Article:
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ARS Home » Plains Area » Lubbock, Texas » Cropping Systems Research Laboratory » Wind Erosion and Water Conservation Research » Research » Publications at this Location » Publication #91542


item Bilbro Jr, James
item Stout, John

Submitted to: Journal of Soil and Water Conservation
Publication Type: Peer Reviewed Journal
Publication Acceptance Date: 9/30/1998
Publication Date: N/A
Citation: N/A

Interpretive Summary: When soil particles are moved along the ground or carried into the air by the wind, it is called wind erosion. Wind erosion causes many problems, including damaging plants, polluting the air, and adversely affecting equipment and people's health. Wind erosion damage can be lessened or prevented by several methods. One method is to keep most of the soil covered with growind plants, dead plant material, or chunks of soil called "clods." Another method is the use of windbarriers. Windbarriers protect the soil from wind erosion by reducing the speed of the wind as it passes over the soil. To find better designs for windbarriers we constructed 16 different windbarriers of plastic pipes (0.91 inches in diameter and 3.3 feet long) by suspending the pipes between two cables so the pipes were upright and the bottom of the pipes rested on the soil. We found that of the 16 types of windbarriers tested, the one that best reduced wind speed was a one-row barrier that had a 0.23-inch gap between all the pipes. It reduced the wind speed an average of 32% for a distance of 98 feet downwind from the barrier; that is, it was a very effective windbarrier. From all of the information that we obtained, we were able to find mathematical equations that would enable researchers to predict the amount of wind reduction produced by one, two, four, and eight-row windbarriers that had various-sized gaps between the pipes. This information will help people design more efficient windbarriers for reducing wind erosion.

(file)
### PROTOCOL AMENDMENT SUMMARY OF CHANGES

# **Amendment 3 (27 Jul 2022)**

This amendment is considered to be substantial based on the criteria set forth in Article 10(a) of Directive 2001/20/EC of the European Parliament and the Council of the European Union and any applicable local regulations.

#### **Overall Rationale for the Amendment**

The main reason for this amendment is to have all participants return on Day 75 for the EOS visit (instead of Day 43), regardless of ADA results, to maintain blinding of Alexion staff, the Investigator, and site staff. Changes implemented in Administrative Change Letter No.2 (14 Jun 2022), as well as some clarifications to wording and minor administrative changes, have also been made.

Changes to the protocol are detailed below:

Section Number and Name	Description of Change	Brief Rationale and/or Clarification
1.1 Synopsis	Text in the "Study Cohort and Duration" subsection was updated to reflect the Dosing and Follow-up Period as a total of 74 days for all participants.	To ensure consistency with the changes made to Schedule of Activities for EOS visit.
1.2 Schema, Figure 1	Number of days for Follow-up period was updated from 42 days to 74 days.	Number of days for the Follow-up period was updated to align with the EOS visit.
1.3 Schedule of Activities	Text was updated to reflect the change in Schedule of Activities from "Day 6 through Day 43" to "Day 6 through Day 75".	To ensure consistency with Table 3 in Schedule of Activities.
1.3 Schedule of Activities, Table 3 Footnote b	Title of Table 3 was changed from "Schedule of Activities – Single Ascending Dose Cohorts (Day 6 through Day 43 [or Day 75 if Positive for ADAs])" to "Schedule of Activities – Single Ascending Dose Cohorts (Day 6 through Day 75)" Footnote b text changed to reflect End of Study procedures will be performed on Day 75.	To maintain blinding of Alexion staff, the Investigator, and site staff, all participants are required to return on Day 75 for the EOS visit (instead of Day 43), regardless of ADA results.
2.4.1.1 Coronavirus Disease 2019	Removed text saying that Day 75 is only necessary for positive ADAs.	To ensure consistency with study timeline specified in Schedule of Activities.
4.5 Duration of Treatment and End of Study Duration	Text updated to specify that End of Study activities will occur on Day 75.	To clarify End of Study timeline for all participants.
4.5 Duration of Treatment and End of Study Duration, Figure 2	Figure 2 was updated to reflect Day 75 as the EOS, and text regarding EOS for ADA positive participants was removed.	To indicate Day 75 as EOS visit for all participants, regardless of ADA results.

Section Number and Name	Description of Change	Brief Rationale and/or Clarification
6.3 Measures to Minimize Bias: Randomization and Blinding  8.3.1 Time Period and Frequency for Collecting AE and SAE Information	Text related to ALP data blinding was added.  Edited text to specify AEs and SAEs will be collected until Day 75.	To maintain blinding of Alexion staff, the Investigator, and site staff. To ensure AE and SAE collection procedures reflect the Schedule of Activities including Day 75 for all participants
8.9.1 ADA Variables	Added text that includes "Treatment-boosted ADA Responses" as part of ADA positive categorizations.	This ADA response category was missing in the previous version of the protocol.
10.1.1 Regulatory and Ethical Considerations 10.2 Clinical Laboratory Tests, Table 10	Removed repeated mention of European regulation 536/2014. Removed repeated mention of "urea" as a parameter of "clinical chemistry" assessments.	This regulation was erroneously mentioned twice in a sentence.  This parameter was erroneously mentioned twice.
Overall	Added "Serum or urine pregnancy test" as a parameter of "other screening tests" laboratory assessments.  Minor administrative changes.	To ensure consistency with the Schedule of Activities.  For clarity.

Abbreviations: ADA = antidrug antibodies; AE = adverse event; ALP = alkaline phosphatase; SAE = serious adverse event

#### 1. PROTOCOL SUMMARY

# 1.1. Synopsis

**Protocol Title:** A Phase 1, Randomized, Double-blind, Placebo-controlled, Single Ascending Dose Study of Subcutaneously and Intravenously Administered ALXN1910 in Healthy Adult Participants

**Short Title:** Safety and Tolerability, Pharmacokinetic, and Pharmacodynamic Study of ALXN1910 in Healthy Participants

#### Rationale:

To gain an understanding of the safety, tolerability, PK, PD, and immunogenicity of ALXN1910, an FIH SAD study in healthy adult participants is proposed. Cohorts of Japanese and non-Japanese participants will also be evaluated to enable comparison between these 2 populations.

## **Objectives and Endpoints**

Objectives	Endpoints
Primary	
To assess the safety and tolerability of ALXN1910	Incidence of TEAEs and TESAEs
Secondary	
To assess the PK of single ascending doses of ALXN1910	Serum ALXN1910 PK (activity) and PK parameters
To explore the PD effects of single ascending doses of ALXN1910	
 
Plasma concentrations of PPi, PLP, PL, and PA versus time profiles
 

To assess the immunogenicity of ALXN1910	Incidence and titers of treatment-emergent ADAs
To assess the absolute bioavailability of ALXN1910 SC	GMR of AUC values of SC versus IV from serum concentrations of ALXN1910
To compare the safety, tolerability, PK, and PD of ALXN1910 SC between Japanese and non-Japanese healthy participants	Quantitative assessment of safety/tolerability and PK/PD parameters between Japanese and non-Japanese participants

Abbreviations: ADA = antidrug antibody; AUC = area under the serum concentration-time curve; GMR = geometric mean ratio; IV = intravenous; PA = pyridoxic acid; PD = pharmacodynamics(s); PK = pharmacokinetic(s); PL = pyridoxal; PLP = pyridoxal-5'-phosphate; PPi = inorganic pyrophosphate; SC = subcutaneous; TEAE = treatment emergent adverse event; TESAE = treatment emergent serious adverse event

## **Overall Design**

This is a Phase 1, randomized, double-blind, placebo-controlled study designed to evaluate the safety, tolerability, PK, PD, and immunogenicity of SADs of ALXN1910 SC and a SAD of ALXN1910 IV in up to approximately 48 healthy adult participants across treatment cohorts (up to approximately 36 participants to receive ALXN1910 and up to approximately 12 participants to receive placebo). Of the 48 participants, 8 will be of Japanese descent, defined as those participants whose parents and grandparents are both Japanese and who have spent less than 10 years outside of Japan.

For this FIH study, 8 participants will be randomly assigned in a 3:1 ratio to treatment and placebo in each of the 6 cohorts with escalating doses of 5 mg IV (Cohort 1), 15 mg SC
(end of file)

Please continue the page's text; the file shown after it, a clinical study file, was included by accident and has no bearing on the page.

Technical Abstract: To facilitate windbarrier modeling and designing, additional information is needed on the relationships of windbarrier conformation and wind velocity patterns. Therefore, we studied the effects of plastic pipe [diameter=2.31cm (0.91in), height=1m (3.3ft)] windbarriers on velocity patterns from 16 windbarrier configurations: 1, 2, 4, and 8 rows [row spacing=1m (3.3ft)] with optical densities (OD) of 12.5, 25, 50, and 75%. We found an equation that accurately describes (r^2's of 0.91 to 0.97) the relationships for density indexes (DI), percent of upwind velocity (PUV), and distances from R1 for the 1, 2, 4, and 8-row windbarriers (DI=optical density times number of rows in the windbarrier; R1 is downwind-most row). As the distance from R1 increased (upwind to 10h or downwind to 30h), PUV generally increased. As indicated by an efficiency index (EI=weighted average of reduction in downwind velocities) of 32.5, one row with OD=75 was the most effective in reducing downwind velocity; and the least efficient was a one-row windbarrier with OD=12.5 which had an EI of 4.3. The data showed that when OD was 12.5 or 25, EI increased as the number of rows increased. When OD was 50, EI increased for row numbers of one, two, and four, but decreased when row number was increased to eight. When OD was 75, EI decreased as row number was increased. These and other presented data should be useful in designing windbarrier systems or modeling their effects on wind velocity patterns.